Our first stop as we continued down the southern coast was the Reynisfjara black sand beach. Formed from volcanic eruptions, this black sand beach stretches for many miles. The sea stacks that you see jutting up from the ocean were actually once part of Reynisfjall Mountain.
What also makes this beach unique is the columnar joints, called Garðar. These were formed when the lava from a volcanic eruption cools quickly. The rocks start to form these unique shapes.
A short distance from the black sand beach is the Reyniskirkja church. Constructed in 1934, this church is not only popular for weddings but also an evacuation spot because of its high position.
As former ADA Jared Mogil and I drove further down the coast, we stopped at several points to take pictures of the otherworldly landscape. It is no wonder that Iceland is a popular destination for filming movies and TV. On the right is the moss covered lava field of Eldhraun, formed from the 1783 eruption.
Our next major site seeing stop was the Fjaðrárgljúfur canyon.
The uphill hike along the stream had plenty of places to take pictures.
Of course, it ended in a waterfall!
After the hike, we stopped for a quick lunch and an Icelandic beer. In the past few years, their craft brewing scene has really taken off.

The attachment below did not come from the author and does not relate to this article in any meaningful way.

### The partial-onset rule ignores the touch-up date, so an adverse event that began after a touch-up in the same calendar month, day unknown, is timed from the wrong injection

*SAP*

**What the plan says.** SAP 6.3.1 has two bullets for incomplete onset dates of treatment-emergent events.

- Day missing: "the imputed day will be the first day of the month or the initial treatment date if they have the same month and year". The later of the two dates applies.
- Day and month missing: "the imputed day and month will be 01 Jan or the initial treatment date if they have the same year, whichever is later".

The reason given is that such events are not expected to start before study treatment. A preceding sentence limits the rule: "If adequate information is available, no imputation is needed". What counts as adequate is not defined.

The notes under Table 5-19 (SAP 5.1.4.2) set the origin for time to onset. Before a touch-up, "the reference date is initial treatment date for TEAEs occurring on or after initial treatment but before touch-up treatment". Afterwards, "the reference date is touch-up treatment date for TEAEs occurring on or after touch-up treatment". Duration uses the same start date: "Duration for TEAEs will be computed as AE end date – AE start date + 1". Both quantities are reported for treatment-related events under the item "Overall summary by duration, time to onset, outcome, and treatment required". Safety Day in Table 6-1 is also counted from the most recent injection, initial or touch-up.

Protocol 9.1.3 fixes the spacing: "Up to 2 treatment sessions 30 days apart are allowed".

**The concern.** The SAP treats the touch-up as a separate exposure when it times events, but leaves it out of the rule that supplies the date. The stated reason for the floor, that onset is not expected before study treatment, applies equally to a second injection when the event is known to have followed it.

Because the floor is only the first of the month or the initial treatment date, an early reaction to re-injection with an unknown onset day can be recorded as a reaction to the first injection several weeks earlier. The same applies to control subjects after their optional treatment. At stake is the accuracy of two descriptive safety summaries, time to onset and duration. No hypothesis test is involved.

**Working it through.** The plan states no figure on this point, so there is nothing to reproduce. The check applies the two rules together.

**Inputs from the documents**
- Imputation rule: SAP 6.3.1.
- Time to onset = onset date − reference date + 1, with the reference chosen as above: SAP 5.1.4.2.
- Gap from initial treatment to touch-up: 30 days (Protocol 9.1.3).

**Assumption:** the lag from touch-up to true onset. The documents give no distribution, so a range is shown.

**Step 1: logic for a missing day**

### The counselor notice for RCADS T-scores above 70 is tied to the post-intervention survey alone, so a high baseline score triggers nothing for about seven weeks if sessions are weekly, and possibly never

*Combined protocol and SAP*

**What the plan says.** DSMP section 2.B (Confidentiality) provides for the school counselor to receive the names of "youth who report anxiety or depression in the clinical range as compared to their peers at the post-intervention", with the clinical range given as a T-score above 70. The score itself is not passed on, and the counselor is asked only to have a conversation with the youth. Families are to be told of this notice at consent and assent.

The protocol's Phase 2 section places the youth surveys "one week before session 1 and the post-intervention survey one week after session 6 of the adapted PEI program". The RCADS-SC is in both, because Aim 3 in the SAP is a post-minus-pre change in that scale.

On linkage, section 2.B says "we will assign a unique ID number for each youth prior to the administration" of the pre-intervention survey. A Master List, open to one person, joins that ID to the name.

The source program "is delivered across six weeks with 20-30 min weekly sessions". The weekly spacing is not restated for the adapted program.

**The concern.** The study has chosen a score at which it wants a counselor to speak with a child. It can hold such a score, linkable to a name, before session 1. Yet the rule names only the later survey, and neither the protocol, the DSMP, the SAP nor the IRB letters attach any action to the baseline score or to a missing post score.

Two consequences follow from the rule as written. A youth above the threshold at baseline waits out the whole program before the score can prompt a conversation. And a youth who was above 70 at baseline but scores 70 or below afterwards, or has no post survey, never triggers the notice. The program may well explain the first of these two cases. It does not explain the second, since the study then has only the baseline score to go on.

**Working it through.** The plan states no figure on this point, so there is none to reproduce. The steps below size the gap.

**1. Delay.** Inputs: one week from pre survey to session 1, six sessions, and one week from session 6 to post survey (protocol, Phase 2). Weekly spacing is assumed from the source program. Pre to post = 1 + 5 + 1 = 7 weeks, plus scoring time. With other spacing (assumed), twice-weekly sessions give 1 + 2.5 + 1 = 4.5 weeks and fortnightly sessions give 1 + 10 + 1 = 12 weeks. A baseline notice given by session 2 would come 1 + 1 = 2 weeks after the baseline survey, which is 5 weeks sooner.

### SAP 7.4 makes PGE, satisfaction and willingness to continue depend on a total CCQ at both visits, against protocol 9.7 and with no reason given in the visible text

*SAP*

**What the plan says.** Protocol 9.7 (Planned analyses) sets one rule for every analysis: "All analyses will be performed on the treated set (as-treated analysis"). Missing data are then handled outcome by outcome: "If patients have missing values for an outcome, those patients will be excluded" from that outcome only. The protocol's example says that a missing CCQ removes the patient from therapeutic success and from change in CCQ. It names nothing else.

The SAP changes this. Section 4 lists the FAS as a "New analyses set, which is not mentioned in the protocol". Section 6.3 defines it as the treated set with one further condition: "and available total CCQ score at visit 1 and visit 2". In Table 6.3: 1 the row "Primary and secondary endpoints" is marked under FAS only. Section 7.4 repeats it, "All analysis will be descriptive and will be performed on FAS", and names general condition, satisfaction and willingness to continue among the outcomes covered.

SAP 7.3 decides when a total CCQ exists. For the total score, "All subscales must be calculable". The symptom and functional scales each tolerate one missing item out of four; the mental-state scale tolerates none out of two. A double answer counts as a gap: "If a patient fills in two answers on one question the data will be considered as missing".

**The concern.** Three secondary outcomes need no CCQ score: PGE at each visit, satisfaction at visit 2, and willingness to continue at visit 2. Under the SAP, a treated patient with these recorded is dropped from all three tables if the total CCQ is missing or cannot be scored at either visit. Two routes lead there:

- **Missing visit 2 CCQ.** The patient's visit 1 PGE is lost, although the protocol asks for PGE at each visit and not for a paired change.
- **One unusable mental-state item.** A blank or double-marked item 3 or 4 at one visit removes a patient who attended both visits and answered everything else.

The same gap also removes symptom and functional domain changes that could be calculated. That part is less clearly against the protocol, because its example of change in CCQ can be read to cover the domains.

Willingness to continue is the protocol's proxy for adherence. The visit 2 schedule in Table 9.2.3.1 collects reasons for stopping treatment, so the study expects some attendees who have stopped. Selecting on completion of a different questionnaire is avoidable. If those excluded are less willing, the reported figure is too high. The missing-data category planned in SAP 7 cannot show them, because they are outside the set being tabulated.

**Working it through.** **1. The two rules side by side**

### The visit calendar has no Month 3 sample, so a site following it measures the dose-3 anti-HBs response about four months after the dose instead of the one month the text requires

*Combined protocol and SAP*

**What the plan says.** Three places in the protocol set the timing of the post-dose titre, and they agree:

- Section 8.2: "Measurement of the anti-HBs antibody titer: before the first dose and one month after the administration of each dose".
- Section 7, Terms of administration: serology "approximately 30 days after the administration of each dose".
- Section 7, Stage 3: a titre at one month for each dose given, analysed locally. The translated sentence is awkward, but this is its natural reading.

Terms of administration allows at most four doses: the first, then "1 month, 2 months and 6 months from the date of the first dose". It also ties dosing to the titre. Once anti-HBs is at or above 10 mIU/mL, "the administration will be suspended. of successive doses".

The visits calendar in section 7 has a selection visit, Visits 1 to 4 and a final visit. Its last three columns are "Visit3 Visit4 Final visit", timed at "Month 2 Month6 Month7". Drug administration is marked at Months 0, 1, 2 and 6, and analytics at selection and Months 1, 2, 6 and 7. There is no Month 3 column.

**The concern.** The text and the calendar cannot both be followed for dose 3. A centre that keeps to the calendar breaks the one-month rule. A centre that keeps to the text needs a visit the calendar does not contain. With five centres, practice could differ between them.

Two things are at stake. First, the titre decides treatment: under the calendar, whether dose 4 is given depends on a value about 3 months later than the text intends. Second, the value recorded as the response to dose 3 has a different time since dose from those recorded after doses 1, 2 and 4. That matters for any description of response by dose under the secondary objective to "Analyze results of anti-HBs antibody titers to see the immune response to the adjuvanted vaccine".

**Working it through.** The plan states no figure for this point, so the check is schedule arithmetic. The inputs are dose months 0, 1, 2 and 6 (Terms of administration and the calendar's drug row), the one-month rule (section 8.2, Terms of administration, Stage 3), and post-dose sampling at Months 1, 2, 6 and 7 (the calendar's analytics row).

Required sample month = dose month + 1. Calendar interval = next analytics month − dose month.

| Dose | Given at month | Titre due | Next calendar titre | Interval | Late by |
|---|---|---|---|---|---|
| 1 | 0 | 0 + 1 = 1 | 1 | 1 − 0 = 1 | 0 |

One of the best parts about driving on our own instead of taking a tour bus through Iceland was that we would stop whenever we wanted. Of course, we had to stop to sell hello to these Icelandic horses. Brought from Norway centuries ago, these horses are pony-sized, semi-wild friendly horse.
Another off the beaten path stop was the Skeiðará Bridge monument. This was once a bridge over the lava fields, part of the very Ring Road we were traveling. In 1996, a volcanic eruption melted parts of the Skeiðarárjökull glacier. Although the bridge had been constructed to withstand flooding, it was no match for the giant icebergs that came floating its way. Now all that is left are these two twisted girders, which have been left as a monument to the power of nature. The glaciers can be seen in the horizon.
The lava fields provide a stark contrast to the glacial mountains behind them.
Late in the afternoon, the skies began to darken. One of our final stops was to the Diamond Beach. The icebergs that are swept out to sea from the Jökulsárlón glacier are broken apart by the rough waves. They then wash ashore, creating the look of diamonds strewn across the black sands.
Across Route 1 is the source of these “diamonds” the Jökulsárlón glacial lake, an entire lagoon filled with floating icebergs from the ancient glacier. We even saw seals playing in the water around the icebergs. Their blue tint gave the landscape an unnatural glow.
That night we stayed at the Fosshotel Vatnajökull , just outside the coastal city of Hofn. A fishing town, Hofn is famous for its lobster…and lobster rolls! We found the Hafnarbudin restaurant located near the water, and it did not disappoint. The fresh, crispy fried Icelandic lobster was delicious, and unlike many restaurants in Iceland, it was very affordable.